ABVD versus BEACOPP for Hodgkin's lymphoma when high-dose salvage is planned

Simonetta Viviani, Pier Luigi Zinzani, Alessandro Rambaldi, Ercole Brusamolino, Alessandro Levis, Valeria Bonfante, Umberto Vitolo, Alessandro Pulsoni, Anna Marina Liberati, Giorgina Specchia, Pinuccia Valagussa, Andrea Rossi, Francesco Zaja, Enrico M. Pogliani, Patrizia Pregno, Manuel Gotti, Andrea Gallamini, Delia Rota Scalabrini, Gianni Bonadonna, Alessandro M. Gianni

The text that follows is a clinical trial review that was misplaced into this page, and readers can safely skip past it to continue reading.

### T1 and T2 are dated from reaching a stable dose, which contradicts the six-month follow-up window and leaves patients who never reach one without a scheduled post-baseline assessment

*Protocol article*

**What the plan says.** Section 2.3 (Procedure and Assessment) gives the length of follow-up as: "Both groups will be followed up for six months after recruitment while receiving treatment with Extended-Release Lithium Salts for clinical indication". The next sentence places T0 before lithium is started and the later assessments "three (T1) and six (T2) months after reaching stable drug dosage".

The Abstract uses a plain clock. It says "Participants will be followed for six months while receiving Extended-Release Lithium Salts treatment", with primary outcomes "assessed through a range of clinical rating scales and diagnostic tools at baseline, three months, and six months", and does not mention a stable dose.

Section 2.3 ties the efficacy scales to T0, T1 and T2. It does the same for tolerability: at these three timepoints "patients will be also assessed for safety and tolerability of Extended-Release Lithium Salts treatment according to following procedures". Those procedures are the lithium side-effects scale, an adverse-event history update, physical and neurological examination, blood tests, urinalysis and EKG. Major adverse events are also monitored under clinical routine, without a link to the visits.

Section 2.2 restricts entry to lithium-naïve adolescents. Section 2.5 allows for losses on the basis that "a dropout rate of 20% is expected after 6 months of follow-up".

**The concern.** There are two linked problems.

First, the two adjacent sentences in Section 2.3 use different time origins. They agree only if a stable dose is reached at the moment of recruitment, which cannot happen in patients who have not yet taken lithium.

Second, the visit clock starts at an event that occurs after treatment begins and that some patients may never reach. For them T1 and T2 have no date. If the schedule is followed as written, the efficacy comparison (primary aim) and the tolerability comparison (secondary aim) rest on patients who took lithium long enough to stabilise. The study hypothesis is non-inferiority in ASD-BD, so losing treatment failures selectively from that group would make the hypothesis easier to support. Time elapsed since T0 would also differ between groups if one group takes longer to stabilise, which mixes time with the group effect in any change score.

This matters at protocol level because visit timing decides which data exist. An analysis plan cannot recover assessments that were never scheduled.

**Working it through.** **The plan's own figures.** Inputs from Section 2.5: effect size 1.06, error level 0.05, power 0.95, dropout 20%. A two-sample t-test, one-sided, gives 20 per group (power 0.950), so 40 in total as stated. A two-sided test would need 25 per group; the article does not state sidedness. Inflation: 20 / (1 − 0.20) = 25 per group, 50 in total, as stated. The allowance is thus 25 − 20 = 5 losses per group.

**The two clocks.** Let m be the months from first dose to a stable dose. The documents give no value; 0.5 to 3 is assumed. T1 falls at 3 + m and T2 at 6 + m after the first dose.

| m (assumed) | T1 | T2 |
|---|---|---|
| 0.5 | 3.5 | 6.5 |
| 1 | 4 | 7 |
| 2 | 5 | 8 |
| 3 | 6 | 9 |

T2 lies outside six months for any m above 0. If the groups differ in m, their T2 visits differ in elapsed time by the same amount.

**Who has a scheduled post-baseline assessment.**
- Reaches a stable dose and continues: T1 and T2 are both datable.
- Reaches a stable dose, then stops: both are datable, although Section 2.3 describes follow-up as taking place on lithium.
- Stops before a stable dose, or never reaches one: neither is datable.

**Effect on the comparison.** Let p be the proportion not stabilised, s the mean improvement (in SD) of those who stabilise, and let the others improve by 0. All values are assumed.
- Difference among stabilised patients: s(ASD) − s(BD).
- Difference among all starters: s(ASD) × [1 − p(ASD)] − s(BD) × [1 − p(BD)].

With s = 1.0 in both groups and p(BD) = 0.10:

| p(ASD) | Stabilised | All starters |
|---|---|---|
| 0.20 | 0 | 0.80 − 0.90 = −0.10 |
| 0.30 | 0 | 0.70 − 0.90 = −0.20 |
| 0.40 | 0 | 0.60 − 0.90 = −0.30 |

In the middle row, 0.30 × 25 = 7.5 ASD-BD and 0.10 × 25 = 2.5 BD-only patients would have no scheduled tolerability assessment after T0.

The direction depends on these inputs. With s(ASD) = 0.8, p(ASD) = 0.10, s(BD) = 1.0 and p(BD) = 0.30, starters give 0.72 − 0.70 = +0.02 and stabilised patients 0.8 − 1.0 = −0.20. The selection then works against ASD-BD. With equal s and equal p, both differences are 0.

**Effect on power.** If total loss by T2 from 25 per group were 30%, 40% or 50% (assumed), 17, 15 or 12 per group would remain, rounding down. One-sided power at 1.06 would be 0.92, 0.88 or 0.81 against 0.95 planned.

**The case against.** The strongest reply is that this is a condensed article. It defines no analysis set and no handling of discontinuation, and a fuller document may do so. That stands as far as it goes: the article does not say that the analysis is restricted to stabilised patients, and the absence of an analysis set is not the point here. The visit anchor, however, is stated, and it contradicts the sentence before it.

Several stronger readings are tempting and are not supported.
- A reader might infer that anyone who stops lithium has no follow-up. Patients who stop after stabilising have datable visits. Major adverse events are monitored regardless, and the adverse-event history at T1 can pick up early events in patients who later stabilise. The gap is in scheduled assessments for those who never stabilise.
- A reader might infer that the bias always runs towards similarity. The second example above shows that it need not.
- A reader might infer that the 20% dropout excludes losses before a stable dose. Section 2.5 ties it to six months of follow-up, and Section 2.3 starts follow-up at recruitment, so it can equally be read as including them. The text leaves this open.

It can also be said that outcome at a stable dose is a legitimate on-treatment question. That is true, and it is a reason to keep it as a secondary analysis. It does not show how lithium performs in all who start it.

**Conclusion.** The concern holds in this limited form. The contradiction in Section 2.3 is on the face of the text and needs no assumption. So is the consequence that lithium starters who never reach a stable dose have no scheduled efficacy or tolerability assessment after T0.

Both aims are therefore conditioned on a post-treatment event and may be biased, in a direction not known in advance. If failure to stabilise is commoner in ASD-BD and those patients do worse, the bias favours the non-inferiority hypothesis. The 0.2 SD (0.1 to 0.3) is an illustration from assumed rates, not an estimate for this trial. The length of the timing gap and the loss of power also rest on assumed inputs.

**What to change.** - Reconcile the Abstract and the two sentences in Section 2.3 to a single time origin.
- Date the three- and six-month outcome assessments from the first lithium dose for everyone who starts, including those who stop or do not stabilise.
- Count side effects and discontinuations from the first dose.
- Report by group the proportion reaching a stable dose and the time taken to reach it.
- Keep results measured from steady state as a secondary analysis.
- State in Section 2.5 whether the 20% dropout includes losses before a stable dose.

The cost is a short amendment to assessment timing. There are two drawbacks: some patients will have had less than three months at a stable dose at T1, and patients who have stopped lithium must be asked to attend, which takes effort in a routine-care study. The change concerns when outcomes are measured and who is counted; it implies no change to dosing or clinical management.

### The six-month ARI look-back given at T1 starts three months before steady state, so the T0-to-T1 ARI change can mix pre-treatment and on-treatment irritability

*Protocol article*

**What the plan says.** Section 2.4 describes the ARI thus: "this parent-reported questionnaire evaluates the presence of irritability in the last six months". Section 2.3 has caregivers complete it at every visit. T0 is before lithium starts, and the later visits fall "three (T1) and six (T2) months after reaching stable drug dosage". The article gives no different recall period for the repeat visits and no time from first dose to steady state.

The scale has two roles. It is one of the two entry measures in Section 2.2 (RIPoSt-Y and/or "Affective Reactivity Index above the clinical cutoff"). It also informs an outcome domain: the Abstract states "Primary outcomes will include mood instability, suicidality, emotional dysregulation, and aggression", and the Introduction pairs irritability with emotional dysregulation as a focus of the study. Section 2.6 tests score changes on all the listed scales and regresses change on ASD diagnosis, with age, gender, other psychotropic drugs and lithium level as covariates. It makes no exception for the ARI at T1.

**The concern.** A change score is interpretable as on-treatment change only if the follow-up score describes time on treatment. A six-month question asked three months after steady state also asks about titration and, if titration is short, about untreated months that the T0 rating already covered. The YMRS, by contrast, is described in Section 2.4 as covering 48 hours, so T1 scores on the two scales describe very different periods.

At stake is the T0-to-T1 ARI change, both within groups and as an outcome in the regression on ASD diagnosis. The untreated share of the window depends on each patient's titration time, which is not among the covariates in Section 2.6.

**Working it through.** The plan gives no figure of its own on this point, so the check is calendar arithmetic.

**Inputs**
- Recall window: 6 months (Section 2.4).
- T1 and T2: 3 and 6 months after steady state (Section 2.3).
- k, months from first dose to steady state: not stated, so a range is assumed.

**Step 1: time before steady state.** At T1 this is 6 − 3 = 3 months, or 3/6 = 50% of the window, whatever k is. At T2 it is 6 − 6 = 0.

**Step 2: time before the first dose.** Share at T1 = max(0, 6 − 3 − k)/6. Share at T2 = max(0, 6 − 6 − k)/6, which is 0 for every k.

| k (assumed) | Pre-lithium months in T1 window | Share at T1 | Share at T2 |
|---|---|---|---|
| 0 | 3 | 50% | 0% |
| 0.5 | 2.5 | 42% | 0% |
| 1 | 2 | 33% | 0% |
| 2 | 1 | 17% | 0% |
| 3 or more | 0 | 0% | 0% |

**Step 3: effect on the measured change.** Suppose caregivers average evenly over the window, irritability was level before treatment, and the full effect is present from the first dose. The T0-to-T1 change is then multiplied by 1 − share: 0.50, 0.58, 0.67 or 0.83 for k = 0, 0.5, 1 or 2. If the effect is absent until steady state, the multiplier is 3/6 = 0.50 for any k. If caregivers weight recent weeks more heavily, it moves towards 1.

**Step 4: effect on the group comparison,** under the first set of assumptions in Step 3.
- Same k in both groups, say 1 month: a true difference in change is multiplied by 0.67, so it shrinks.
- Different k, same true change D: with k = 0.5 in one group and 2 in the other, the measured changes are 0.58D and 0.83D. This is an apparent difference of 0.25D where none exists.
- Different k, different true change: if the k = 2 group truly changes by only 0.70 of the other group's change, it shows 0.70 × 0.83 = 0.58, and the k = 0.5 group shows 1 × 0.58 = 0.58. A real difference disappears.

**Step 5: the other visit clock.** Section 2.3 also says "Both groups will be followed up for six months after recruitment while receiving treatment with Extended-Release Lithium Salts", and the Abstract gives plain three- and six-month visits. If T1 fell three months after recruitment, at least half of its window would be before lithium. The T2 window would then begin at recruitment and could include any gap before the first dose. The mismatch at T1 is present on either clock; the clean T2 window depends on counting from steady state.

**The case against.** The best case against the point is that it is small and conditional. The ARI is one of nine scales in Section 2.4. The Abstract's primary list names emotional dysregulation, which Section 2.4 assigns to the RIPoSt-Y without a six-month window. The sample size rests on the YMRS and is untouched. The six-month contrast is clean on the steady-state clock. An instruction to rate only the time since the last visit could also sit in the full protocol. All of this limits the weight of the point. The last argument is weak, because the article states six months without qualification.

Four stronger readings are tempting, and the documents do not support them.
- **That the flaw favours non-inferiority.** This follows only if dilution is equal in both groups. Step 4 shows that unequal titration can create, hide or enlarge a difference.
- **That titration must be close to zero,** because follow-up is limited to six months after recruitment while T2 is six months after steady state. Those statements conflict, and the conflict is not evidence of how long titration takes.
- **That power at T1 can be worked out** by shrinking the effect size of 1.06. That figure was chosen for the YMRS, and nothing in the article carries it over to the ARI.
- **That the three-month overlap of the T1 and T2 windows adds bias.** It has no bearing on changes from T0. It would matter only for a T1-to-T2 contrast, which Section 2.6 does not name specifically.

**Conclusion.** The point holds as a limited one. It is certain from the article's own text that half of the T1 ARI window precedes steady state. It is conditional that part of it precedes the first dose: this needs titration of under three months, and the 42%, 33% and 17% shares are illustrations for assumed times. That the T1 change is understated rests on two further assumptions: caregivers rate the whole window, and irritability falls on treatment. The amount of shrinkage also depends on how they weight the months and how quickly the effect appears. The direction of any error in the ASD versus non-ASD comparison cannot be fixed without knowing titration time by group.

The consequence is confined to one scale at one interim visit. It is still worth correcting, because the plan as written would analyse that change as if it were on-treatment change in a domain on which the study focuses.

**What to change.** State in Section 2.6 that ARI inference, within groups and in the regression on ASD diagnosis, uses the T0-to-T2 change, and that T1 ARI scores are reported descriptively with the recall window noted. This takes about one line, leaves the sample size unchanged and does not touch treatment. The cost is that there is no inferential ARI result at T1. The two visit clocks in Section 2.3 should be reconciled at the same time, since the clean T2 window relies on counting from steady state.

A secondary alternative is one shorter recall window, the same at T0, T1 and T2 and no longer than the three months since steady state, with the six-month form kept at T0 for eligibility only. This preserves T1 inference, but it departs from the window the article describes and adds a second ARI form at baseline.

Research output: Contribution to journalArticle

255 Citations (Scopus)

Abstract